DIY 4th Order Bandpass Build for Project Fit 4 10″ Subs

I recently designed and built a 4th order bandpass enclosure for Project Fit so I am sharing that build here with you. If you’re interested in building a 4th order bandpass enclosure but are intimidated by the complexity of one, don’t be. It’s really not all that complex, people make them out to be this super difficult process but it’s hardly much more work than a normal box aside from a bit more math and building time. You are basically just building a sealed and ported box at the same time.

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Looking into the port of my 4th order bandpass.

I used the same 4 10″ Lanzar MAX10D subs I had in my previous ported box build in this build. I wish I could get some DC, Sundown, or Fi subs but they just aren’t in the budget right now, so I had to stick with the budget subs. I wasn’t sure how impressive they would be but let me tell you, I am super impressed with how it came out now that I’ve had a good amount of listening time.

I used WinIsd to design the box, although it doesn’t give you box dimensions and wood cutouts like some fancier programs, I don’t need that. I just use it to view the response curve of the box. I then design the size of the box myself based on the cu/ft I end with in WinIsd. I ended up with a roughly 2.5:1 ratio of ported to sealed. Meaning the box has 2.5 cu/ft of ported section for every 1 cu/ft of sealed section. You can go as high as you want for ratio,  keep in mind the lower you are the less peaky the box will be and the higher you go the more peaky it will be. I wanted as much SPL from these budget woofers as possible so I went as high as I could. If you go with a 1:1 ratio, you can get a pretty flat response and if you go 3:1 you will get a pretty peaky (but louder) box. I have seen some people go 4:1 and higher too, it all depends on what kind of results you’re after.

As for the port, there is often some confusion on that too. Some people are under the impression you can’t have too much sq/in of port but frankly that is wrong in my opinion. There is a point where returns are diminished and also a point where you’ll start to lose output when you go too high on square inches of port. To figure out how many sq/in of port you have you simply multiply port width by port height. So if your port is 12″ x 12″, you have 144 sq/in of port. So how much port area do you need you ask? Well I like to stick to 12-15″ of port per cu/ft of box in a ported enclosure. Some like less, some like more but that is what I prefer for good results. In a 4th order you only count the ported section of the enclosure when figuring how much port area you need. So if you’ve got 10 sq/ft of ported section in your bandpass and you used the 12″ x 12″ port above (which was 144 sq/in of port) you’d end up with 14.4 sq/in of port per sq/ft of ported section. In order to do the math you simply divide the total square inches of port by the cu/ft of ported section. So in this example you do 144 / 10 = 14.4 sq/in if port per sq/ft of ported enclosure.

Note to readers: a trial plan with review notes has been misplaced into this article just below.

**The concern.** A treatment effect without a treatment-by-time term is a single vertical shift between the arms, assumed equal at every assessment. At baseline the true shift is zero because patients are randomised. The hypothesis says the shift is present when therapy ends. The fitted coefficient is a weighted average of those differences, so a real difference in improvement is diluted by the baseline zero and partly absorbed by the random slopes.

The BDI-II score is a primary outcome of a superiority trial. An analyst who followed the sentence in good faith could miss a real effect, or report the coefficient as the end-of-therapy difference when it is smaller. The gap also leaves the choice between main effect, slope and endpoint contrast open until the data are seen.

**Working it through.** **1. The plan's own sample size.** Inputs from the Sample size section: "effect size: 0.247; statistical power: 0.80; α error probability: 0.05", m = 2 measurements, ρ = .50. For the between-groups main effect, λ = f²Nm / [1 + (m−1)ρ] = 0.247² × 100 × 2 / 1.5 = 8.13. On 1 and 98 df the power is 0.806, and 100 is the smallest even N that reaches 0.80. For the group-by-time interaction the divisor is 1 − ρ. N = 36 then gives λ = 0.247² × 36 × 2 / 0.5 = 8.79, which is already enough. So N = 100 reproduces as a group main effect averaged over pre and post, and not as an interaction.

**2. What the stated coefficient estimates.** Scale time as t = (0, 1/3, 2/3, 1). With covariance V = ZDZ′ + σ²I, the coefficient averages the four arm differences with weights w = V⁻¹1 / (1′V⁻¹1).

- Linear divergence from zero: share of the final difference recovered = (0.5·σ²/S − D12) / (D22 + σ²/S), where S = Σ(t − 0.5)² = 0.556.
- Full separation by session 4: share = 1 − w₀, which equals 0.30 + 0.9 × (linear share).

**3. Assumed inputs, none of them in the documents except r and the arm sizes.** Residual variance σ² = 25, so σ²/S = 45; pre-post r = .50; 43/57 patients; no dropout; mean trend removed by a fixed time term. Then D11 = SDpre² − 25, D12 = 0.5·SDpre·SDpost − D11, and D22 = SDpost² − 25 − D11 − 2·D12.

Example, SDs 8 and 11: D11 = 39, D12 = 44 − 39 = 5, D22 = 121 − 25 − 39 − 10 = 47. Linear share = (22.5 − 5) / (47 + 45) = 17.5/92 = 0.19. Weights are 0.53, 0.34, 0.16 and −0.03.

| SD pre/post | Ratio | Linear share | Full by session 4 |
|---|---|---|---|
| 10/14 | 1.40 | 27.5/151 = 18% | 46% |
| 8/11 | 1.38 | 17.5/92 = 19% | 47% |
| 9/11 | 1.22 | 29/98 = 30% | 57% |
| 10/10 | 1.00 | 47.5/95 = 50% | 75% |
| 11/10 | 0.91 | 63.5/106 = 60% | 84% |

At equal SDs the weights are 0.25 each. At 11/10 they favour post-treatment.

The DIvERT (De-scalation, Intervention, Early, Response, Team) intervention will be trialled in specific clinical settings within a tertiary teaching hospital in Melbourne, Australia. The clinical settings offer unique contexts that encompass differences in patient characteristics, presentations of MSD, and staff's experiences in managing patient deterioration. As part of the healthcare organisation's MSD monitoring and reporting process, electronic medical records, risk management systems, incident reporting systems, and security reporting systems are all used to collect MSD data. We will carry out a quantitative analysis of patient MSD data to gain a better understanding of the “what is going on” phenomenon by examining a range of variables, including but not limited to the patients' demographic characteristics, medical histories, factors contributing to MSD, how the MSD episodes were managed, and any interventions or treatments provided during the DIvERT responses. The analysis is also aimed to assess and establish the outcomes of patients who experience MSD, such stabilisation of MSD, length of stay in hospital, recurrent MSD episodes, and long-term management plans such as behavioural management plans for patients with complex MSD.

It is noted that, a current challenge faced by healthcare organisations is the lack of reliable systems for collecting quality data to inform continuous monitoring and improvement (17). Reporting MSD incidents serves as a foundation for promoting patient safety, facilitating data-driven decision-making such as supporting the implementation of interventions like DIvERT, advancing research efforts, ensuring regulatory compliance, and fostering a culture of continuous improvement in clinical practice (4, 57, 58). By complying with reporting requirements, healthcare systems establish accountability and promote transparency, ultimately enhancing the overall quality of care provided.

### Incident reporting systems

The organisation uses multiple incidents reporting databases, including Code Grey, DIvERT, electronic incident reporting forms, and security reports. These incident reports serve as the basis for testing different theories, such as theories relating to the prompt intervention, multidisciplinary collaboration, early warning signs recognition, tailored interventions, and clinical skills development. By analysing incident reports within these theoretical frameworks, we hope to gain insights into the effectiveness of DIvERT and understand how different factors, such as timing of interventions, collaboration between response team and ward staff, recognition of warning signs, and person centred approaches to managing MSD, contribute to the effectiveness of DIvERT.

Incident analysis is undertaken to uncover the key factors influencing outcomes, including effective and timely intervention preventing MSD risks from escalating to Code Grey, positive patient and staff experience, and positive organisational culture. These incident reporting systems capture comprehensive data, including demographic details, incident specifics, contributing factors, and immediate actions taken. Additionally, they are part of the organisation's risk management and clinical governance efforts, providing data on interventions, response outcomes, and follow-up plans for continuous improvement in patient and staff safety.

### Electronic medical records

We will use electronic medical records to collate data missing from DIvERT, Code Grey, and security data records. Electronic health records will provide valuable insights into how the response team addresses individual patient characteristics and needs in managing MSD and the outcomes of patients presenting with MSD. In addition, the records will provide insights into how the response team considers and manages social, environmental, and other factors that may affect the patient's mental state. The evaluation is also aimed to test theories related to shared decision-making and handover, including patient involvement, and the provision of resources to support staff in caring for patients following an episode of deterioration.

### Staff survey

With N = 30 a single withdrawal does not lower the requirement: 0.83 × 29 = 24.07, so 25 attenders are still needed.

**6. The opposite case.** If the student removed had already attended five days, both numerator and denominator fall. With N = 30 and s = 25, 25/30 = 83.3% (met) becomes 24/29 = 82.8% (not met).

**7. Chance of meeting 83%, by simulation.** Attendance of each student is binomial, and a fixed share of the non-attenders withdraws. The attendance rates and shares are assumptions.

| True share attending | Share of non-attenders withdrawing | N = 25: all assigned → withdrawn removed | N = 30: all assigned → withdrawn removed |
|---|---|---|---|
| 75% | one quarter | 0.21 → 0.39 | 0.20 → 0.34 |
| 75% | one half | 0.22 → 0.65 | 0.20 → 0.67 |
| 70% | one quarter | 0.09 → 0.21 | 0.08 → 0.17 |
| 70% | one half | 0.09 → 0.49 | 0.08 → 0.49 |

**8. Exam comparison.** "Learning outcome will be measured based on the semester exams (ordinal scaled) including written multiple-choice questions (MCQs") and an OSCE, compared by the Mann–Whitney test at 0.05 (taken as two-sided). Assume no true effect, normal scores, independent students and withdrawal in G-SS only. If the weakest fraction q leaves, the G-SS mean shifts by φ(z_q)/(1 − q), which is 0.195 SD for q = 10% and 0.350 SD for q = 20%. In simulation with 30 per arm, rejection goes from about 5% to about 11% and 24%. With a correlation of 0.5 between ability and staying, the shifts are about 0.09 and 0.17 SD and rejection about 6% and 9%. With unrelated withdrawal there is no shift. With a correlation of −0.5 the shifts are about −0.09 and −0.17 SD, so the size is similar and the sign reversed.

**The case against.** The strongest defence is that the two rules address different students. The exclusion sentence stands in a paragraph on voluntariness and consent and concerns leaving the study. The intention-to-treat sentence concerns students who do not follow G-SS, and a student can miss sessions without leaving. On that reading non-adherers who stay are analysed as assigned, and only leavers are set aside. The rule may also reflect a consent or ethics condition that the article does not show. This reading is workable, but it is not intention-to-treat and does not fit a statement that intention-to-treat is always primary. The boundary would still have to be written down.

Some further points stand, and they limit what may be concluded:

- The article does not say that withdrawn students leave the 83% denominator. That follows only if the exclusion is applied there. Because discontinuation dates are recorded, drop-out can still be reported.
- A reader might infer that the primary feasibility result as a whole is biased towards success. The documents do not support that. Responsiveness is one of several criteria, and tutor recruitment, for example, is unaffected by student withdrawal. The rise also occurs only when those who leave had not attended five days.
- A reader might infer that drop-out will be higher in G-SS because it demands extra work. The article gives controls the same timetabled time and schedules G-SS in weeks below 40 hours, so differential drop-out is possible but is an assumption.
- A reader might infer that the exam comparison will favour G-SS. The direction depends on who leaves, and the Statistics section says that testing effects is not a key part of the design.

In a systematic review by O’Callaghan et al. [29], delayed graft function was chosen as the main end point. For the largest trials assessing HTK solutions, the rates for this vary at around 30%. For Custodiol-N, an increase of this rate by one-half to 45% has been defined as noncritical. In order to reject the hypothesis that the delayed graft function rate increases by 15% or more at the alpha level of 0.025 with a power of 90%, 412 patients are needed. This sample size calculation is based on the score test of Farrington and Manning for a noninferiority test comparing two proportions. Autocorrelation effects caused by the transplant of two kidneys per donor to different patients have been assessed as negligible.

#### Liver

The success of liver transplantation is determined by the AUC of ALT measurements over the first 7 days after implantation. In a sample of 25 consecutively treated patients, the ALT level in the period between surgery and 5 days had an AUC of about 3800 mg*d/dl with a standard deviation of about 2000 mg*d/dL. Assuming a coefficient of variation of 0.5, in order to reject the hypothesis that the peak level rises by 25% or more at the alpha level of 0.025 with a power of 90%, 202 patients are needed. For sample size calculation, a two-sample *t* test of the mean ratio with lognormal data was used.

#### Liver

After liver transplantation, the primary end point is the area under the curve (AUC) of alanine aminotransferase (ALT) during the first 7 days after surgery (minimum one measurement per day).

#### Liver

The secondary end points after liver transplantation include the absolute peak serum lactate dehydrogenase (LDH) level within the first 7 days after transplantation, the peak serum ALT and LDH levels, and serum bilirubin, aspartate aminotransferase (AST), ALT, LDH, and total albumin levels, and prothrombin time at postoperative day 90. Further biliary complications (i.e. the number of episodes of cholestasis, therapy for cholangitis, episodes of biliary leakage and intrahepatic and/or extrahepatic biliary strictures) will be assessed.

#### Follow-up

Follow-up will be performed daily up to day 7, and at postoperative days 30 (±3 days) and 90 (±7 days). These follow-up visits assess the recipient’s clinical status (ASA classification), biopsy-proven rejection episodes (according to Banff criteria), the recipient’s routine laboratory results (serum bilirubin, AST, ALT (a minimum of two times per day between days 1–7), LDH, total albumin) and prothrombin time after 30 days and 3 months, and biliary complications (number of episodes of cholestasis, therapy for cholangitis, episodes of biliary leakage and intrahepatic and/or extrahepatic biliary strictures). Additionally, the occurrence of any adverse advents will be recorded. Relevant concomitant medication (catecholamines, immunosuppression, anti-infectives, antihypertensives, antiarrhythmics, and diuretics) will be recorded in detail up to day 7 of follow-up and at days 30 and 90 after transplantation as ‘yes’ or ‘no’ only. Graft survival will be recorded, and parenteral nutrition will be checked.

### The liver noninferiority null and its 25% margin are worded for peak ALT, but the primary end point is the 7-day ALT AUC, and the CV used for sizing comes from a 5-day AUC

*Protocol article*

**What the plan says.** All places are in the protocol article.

In designing a 4th order bandpass, you can use the sealed box requirements for whatever woofer you choose. If they ask for 1 cu/ft per woofer sealed, that is usually going to be about what you’ll want in the sealed section of the 4th order. Then you can use as little as 1 cu/ft ported or as much as 3 cu/ft or more depending on the response you want.  A 4th order bandpass is a big enclosure for that reason though, it’s basically a sealed and ported enclosure put together. Well actually, that is what it is. The woofers are mounted into the sealed section and all of the output comes out of the port itself. The woofers are sealed into the box, so make sure you make a panel removable or mount them before putting the top on like I did.